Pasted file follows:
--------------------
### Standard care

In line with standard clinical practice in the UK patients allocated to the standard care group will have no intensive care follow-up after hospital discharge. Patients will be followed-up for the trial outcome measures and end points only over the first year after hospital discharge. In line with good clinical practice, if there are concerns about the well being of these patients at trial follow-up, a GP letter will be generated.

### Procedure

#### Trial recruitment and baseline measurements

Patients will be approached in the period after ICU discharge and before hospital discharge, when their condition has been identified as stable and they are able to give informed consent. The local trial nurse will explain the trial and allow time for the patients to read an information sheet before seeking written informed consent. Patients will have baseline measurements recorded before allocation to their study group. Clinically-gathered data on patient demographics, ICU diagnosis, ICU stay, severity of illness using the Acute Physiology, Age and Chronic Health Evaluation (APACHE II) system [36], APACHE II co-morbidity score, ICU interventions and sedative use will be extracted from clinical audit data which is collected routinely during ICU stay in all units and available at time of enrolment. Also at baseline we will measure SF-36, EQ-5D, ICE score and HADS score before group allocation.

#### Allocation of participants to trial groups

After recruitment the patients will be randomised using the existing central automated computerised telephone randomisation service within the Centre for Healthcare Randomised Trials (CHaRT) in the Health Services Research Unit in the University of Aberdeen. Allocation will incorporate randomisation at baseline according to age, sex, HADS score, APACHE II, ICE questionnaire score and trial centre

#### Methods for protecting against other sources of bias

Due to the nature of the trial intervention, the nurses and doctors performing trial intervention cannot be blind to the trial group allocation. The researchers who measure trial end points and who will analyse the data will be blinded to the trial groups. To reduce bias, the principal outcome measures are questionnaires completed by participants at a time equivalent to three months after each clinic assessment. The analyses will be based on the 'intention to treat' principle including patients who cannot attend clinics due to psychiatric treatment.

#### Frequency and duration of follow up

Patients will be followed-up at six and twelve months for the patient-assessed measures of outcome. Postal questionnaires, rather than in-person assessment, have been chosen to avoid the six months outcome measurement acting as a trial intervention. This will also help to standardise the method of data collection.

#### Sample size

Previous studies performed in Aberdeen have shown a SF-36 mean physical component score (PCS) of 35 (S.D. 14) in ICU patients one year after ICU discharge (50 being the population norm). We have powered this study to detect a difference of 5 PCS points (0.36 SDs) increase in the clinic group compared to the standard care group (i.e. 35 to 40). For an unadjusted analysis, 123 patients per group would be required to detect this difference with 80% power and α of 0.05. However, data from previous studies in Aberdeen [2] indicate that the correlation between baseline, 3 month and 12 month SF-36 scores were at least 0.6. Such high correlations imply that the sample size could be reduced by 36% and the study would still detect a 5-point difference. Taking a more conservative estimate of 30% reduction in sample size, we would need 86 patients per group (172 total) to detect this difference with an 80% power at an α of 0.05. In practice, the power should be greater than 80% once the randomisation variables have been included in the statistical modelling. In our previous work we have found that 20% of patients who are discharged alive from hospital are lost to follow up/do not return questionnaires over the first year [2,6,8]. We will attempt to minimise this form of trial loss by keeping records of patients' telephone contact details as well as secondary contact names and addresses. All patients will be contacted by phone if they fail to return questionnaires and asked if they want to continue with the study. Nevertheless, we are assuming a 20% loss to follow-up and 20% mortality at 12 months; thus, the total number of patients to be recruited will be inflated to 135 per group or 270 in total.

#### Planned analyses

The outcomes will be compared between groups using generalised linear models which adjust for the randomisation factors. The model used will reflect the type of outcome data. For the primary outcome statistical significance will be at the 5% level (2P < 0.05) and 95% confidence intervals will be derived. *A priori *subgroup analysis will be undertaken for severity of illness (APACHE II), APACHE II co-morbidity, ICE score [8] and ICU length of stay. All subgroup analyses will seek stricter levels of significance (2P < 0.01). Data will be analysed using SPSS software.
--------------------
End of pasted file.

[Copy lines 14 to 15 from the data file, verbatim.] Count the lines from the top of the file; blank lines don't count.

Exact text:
#### Planned analyses

The outcomes will be compared between groups using generalised linear models which adjust for the randomisation factors. The model used will reflect the type of outcome data. For the primary outcome statistical significance will be at the 5% level (2P < 0.05) and 95% confidence intervals will be derived. *A priori *subgroup analysis will be undertaken for severity of illness (APACHE II), APACHE II co-morbidity, ICE score [8] and ICU length of stay. All subgroup analyses will seek stricter levels of significance (2P < 0.01). Data will be analysed using SPSS software.